Because we make natural soaps we are sometimes asked about synthetic detergents, and recently in particular about sodium coco sulphate. Before describing sodium coco sulfate I will talk a bit about sodium lauryl sulfate as the two are closely related.
Sodium lauryl sulfate (SLS)
Sodium coco sulfate (SCS)
Sodium lauryl sulfate (SLS) is a synthetic detergent used in a wide range of commercial personal care products. These products include shampoos, shower gels, pump dispenser liquid ‘soaps’, and most toothpastes. Unfortunately many so-called ‘natural’ products contain SLS.
SLS belongs to a class of medium to strong surfactants (or ‘surface active agents’) known as the alkyl sulfates. As a group these chemicals have a market advantage of strong cleansing power, high foam production (which people equate with better cleansing – though foaming and cleansing are two quite different things) and very low production cost. Unfortunately they are also skin irritants, in part because they remove protective oils from the skin. In fact sodium lauryl sulfate is something of a gold standard for producing irritation in skin irritation studies.
Understandably many people today are confused about the potential health and environmental hazards associated with surfactants, in particular sodium lauryl (dodecyl) sulfate, sodium laureth (lauryl ether) sulfate and sodium coco sulfate (SLS/SLES/SCS). Some companies claim that SCS is a safer alternative to SLS/SLES since it’s derived from coconuts and not petroleum. Other companies say the SLES is gentler on your skin because it goes through the additional process of ethoxylation. I figured it was time to dig out what science has to say so you can form your own opinion on the matter.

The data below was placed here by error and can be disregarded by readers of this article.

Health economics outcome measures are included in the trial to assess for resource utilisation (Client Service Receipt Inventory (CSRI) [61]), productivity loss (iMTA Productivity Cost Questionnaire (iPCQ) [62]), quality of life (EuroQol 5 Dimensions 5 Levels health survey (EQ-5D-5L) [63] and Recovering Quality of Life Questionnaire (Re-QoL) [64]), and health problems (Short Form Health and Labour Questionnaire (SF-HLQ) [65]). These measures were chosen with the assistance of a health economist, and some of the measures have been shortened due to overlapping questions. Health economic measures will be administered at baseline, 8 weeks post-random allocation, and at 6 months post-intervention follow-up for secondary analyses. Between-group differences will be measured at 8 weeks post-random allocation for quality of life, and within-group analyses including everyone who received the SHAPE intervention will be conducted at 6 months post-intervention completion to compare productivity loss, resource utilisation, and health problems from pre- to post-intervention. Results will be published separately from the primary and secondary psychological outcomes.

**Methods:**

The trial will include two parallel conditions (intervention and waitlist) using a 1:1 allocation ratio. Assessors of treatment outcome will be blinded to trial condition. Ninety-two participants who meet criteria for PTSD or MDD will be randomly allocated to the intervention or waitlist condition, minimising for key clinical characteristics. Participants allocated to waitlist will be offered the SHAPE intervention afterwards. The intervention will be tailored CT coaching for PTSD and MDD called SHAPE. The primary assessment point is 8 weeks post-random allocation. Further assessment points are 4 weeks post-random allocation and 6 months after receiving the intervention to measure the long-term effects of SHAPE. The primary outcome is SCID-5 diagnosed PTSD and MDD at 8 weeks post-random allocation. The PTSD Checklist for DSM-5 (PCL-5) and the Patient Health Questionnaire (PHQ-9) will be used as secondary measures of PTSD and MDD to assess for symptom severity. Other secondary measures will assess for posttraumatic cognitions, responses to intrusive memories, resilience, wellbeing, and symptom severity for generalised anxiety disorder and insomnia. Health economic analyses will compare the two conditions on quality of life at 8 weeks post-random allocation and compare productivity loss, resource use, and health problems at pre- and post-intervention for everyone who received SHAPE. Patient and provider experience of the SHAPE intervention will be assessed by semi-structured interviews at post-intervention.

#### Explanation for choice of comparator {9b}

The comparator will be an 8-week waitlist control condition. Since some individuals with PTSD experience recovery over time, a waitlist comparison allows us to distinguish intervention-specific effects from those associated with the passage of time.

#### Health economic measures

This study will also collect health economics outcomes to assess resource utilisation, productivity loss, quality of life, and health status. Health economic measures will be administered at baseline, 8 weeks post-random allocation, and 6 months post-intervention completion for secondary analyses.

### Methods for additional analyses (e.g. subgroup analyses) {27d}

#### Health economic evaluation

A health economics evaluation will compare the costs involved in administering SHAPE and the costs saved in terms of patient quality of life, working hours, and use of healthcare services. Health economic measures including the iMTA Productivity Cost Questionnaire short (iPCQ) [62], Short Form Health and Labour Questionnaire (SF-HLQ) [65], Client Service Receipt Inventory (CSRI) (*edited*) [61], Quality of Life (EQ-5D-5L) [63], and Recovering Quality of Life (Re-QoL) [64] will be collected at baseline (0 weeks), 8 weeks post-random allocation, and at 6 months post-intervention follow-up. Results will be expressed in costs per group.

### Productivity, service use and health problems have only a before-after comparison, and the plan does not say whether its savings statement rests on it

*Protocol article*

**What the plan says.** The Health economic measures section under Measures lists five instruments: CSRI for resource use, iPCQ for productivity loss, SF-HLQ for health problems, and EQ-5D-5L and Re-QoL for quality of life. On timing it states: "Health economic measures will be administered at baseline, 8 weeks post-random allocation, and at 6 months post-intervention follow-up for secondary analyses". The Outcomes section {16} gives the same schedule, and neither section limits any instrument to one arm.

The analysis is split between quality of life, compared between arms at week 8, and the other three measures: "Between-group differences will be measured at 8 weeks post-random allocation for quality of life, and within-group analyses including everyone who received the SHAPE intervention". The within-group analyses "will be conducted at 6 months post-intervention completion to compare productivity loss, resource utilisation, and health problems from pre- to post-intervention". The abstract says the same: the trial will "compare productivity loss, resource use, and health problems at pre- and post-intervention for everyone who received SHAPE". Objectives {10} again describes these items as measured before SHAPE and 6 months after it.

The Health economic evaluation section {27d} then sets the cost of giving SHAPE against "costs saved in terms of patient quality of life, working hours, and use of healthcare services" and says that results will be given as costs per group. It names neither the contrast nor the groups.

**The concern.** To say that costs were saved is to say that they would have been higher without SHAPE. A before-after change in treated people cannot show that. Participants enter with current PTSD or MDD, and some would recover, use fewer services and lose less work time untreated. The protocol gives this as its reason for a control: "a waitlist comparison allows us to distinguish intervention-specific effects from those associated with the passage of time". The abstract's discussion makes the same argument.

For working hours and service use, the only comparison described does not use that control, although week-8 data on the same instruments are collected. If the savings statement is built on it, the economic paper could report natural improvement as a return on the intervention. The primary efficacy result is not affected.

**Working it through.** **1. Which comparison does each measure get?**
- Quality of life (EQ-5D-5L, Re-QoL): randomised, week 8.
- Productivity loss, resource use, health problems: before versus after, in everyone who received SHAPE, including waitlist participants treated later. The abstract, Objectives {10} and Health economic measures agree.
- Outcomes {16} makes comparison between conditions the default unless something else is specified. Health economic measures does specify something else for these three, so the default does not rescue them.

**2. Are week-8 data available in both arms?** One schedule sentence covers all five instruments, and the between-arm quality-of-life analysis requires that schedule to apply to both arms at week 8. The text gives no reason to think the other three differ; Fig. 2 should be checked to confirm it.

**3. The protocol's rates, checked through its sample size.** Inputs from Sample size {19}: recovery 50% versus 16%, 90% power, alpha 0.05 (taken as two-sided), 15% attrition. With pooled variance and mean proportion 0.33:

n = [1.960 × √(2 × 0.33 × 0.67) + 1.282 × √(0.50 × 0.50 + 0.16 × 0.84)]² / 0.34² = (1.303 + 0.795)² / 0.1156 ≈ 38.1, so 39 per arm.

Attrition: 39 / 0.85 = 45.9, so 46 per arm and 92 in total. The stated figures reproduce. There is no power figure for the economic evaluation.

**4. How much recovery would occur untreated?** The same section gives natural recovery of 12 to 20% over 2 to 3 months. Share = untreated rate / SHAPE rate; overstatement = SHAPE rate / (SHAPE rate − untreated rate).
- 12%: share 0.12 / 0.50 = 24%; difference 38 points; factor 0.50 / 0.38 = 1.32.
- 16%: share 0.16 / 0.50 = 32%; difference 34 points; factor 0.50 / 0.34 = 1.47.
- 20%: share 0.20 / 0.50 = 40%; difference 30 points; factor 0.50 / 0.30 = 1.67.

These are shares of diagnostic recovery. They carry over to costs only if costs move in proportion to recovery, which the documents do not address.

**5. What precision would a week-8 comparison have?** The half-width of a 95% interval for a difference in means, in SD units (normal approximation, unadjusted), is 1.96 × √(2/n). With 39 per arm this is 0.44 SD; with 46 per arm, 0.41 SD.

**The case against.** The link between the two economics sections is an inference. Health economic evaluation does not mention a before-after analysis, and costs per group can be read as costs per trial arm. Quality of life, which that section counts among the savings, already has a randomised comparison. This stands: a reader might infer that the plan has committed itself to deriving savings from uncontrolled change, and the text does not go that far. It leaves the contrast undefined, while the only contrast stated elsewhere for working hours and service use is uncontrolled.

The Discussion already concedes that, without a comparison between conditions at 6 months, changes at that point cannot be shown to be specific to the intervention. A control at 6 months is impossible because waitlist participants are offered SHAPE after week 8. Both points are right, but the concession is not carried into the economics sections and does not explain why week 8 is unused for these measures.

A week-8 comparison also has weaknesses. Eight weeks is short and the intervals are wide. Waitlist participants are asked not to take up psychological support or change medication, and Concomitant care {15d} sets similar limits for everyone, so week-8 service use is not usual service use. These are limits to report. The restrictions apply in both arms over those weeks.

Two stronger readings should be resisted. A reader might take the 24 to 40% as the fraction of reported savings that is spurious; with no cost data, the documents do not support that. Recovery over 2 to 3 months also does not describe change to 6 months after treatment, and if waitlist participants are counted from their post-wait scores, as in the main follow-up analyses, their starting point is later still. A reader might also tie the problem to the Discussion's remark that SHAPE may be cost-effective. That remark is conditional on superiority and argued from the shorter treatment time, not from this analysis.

What’s the Difference?
SLS/SLES both start out using one fatty acid called lauric acid which is usually sourced from petroleum oil but sometimes from coconut or palm oil. Lauric acid is converted to lauryl alcohol and SLS is created. SLS is a known skin irritant so it’s put through the additional process of ethoxylation to make it more gentle. In fact SLS is used by scientists to irritate the skin of animals and human volunteers in order to test the effectiveness of various different healing agents on SLS inflamed skin!
SCS is similar to SLS, its main difference is that it is derived only from coconut oil and uses a blend of fatty acids that exclude the lauric fatty acid. Both surfactants are produced using the same process of treating fatty acids with a type of sulfuric acid and then neutralized with an alkali, but because of the lack of lauric fatty acid in SCS, companies can claim on their label that their products are SLS-Free.
Sodium coco sulfate (SCS) is a blend of:
- sodium caprylic sulfate
- sodium capric sulfate
- sodium oleic sulfate
- sodium stearyl sulfate
- sodium myreth sulfate
- sodium dodecanesulfate
- sodium monododecyl sulfate
- and others
More people are concerned about Sodium coco-sulfate harmful?Sodium Coco-Sulfate, not your average sulfate.
What do sulfates do?